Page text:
Many programs and public policies look great on paper, but at grassroots level they limp. Sometimes, they limp badly. And in Romania, there are very few organizations that have the interest, the time and the resources to monitor rigorously what really happens, and to take this knowledge further, in order to improve these programs and policies. Reality Check’s mission is to improve public policies through applied monitoring, on the ground.
We have seen many good projects, but also many absurd ones, where public money – a lot of it – was thrown out of the window. We know that, many times, the system ends up working to sustain itself, and forgets about the citizens for whose benefit it was created.
At the same time, we know that things can improve significantly. The individual results of each member of our team show it – in the NGO, academic or business sectors where we worked, but also in our work in the public administration during the Ciolos Government, which showed that the system could indeed be changed through professionalism, determination and good-faith.
In Romania there is a huge distance between worlds – a distance we feel deeply every time we come back to our homes, after a visit in a poor community. And we know we cannot progress, as a country, unless these worlds will come closer and truly understand each other.
We have seen extreme poverty over and over again, we have been in many houses where children were sleeping on the floor, hungry. We know that many poor, uneducated people are afraid to claim their rights – and that some do not even know them.
It is one thing to understand conceptually a reality described by someone in words or even in pictures, and a totally different thing to see it with your own eyes, to talk to people who are not from your world, to understand first hand how it is like “out there”.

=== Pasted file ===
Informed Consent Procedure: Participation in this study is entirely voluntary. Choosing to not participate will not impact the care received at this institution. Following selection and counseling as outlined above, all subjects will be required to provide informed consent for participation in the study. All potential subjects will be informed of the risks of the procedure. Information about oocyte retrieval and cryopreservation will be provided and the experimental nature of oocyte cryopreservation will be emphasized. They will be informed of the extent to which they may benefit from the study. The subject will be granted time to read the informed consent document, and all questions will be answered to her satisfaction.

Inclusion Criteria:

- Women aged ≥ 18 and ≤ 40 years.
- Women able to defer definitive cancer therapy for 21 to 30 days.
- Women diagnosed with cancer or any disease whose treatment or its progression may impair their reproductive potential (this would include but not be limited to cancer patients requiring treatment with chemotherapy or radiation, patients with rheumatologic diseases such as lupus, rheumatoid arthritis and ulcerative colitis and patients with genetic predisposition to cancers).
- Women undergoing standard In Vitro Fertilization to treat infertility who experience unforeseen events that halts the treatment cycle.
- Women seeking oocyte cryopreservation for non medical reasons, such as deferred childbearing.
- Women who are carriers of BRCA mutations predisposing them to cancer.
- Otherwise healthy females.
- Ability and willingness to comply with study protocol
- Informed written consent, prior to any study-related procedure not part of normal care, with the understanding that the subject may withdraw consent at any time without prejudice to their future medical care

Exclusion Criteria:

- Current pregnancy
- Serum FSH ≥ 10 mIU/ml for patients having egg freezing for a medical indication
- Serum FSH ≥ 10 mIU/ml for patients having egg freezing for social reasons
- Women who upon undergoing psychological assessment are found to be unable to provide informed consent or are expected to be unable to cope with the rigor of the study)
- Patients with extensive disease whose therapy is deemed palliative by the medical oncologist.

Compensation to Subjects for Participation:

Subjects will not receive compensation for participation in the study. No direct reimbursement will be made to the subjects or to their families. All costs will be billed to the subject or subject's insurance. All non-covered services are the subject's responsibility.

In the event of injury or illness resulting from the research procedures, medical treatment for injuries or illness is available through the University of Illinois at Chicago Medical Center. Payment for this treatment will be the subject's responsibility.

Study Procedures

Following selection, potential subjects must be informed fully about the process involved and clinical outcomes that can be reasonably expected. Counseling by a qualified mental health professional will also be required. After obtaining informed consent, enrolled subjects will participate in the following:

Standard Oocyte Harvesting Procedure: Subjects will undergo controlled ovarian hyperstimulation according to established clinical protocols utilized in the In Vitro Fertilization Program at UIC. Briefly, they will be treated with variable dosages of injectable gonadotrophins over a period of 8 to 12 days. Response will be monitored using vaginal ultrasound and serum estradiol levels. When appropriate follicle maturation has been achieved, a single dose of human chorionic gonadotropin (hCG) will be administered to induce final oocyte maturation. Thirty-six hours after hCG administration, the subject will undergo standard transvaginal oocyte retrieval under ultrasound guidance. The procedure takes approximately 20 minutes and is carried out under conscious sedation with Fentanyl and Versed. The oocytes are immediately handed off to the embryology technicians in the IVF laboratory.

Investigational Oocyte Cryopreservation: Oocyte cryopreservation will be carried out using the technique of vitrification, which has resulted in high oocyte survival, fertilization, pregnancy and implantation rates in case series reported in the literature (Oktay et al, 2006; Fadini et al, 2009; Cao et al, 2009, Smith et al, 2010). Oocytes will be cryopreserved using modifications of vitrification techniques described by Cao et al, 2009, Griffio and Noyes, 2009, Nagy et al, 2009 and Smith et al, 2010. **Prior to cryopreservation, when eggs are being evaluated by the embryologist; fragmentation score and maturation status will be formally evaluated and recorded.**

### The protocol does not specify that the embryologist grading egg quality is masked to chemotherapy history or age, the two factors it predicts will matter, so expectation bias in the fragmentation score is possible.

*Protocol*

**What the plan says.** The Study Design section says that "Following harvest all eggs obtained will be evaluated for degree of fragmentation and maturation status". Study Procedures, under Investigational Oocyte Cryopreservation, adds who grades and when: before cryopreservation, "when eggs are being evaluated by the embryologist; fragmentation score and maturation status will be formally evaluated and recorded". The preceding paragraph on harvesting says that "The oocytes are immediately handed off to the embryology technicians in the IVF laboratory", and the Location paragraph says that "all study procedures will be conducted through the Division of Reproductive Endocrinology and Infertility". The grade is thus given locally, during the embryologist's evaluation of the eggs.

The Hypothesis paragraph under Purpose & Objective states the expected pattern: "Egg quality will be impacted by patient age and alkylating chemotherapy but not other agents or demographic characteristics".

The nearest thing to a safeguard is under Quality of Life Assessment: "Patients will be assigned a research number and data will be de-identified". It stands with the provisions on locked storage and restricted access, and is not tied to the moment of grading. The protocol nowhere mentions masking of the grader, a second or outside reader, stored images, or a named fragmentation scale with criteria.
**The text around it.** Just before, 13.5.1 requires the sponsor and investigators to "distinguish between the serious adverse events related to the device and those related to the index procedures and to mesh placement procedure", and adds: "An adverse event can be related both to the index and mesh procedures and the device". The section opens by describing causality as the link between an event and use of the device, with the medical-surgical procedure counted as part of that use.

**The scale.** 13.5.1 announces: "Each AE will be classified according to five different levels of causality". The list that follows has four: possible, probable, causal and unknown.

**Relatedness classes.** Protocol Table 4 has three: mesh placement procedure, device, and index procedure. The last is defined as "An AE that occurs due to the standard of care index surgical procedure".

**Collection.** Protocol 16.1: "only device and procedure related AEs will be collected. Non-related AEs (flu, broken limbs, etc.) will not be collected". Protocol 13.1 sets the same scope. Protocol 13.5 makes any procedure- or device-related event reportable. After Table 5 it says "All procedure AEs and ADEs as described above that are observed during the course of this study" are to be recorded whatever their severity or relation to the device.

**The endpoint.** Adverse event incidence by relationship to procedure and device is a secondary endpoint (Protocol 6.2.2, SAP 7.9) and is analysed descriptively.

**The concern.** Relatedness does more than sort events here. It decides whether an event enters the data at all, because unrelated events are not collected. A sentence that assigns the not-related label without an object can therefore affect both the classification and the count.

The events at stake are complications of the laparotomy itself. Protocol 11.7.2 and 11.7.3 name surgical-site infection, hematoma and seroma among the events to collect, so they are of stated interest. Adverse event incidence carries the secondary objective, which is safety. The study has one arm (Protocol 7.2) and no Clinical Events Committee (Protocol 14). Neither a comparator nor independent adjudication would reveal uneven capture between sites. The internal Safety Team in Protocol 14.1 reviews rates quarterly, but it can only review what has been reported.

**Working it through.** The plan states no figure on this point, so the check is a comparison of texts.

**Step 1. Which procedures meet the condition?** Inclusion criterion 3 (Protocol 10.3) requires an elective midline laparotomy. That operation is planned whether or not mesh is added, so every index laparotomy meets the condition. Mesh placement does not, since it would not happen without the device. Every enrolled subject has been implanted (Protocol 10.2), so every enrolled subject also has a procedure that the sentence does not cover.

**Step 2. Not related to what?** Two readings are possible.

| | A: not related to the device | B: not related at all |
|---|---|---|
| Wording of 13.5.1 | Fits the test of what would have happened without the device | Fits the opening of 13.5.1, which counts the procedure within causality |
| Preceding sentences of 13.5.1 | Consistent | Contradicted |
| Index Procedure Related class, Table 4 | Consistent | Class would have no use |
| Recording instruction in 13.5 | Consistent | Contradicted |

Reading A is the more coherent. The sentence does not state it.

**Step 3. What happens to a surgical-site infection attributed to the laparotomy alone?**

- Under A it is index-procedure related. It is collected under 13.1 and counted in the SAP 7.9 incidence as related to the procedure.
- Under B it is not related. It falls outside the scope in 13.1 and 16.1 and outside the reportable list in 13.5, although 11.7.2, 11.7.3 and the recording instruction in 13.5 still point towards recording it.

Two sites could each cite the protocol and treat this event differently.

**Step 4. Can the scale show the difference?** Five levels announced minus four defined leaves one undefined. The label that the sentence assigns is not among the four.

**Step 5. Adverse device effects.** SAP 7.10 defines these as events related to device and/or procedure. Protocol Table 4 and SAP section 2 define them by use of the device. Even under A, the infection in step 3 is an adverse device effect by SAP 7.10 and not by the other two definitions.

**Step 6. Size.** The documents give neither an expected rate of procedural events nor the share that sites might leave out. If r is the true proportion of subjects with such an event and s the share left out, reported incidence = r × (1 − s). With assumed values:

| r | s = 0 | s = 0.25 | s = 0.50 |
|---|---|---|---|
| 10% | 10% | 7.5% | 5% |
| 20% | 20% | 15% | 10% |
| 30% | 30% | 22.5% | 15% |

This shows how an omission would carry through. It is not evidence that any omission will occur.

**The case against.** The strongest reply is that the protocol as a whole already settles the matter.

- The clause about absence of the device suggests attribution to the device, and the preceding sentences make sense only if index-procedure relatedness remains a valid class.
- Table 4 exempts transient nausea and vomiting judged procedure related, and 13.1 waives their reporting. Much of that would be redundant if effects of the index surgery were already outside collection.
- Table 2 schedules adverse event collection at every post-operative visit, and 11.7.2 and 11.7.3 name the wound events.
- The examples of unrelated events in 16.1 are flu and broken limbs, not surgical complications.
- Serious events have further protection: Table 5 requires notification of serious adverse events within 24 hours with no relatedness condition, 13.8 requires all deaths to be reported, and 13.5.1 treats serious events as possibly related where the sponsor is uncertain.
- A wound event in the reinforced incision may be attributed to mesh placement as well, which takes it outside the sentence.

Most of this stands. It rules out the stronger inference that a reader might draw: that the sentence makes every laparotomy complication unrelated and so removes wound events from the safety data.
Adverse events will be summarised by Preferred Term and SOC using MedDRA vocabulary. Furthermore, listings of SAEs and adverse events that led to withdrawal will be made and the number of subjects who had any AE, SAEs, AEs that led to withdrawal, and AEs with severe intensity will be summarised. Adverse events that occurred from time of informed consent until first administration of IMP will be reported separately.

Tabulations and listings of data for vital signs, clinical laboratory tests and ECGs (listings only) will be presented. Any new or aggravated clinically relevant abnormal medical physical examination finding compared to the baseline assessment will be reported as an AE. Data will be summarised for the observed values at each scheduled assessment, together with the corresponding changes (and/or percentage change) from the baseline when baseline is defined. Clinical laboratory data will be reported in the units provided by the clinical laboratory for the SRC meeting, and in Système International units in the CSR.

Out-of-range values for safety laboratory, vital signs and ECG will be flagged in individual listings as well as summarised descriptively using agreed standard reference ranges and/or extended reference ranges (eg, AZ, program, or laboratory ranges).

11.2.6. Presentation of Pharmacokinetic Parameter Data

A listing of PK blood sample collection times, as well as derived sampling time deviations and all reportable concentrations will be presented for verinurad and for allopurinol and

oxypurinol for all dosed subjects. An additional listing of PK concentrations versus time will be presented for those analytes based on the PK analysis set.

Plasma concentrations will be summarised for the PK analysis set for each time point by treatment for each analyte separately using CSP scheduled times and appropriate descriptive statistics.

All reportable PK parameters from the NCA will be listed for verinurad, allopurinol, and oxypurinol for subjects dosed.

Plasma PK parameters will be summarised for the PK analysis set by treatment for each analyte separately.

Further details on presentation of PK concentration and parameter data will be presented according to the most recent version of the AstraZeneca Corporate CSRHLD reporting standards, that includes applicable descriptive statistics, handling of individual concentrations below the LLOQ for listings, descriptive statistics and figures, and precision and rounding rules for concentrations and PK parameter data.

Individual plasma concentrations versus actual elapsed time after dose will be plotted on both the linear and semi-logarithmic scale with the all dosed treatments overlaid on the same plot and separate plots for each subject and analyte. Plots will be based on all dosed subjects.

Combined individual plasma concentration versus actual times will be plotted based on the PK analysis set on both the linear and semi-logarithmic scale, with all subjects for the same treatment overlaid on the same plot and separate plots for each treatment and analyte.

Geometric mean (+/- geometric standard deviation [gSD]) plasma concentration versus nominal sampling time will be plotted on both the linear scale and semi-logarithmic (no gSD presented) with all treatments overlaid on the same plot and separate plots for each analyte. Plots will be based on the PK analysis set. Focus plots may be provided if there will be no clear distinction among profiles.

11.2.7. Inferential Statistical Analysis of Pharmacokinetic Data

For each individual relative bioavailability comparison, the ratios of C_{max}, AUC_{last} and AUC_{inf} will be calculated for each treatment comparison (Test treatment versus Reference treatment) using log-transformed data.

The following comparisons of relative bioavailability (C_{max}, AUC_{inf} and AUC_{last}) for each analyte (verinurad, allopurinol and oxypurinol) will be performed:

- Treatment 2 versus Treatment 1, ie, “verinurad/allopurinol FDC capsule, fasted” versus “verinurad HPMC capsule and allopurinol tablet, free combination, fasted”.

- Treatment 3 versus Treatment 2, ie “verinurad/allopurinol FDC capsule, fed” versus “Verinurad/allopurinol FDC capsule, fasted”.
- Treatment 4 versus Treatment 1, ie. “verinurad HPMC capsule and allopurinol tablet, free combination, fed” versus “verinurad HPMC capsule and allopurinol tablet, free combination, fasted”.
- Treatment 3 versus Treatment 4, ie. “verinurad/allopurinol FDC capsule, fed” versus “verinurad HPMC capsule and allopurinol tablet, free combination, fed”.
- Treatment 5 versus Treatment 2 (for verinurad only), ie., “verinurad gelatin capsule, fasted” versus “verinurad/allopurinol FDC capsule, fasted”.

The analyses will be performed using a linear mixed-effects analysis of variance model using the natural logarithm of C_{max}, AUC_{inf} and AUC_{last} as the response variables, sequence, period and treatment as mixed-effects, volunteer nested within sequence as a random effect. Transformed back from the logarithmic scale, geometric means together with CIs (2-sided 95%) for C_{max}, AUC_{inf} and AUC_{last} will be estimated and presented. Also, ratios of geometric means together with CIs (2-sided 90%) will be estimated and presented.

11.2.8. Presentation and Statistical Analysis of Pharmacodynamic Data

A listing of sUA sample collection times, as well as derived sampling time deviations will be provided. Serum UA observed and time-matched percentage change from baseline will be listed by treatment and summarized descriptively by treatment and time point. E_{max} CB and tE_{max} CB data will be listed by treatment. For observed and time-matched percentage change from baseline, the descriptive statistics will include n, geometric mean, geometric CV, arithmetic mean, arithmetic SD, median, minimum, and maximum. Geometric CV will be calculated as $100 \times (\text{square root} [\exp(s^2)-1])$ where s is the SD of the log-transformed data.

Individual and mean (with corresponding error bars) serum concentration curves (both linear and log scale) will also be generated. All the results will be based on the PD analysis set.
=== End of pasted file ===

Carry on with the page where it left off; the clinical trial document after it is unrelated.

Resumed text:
Many laws would be designed smarter if the public employees from ministries understood better what really happens on the ground, and they would be applied more correctly if the public employees from counties, cities and villages understood better the spirit of these laws.
Many people from these different worlds would cooperate better and help more if we understood each other’s life stories, which where the preconditions and opportunities that made each of us who we are, what are our hardships and aspirations, and what fosters or hinders our progress.
We know that there are many people who want to help and who are able to mobilize others to do it, too. But they might not always have enough information to find exactly those communities that need help the most. Reality Check is a connection point between these people and the poorest communities in Romania.
We know directly about 100 villages and small towns where help is truly needed, and where we can pinpoint the people from the local teams who can carry on good projects, using the money fairly and with impact. Where this is necessary, we can support these communities to implement such projects and report their results. We can also identify easily other disadvantaged communities, evaluate their needs, and mobilize public authorities and institutions to run projects that are good for their communities.
Reality Check was set up by a group of people with diverse experiences in non-profits, business, research, and public administration, who have a deep understanding of Romanian realities and have worked together in different contexts to reduce poverty and increase public administration’s effectiveness.
is a sociologist with over 15 years of experience in market and social research. Fields of expertise include quantitative and qualitative research. Also, she has experience in public policies and communication campaigns. Oana works with large Romanian NGOs, such as Active Watch, the Romanian Center for European Policies, the Romanian Center for Equality, the Center for Independent Journalism and Hope and Home for Children – Romania. She was involved in various evaluation projects such as The Evaluation of the Communication Plan for the Sectoral Programme Increase of Economic Competitiveness and the first Audit Report on social services in Romania. Also, she has expanded her expertise in social services and rural area in Republic of Moldova.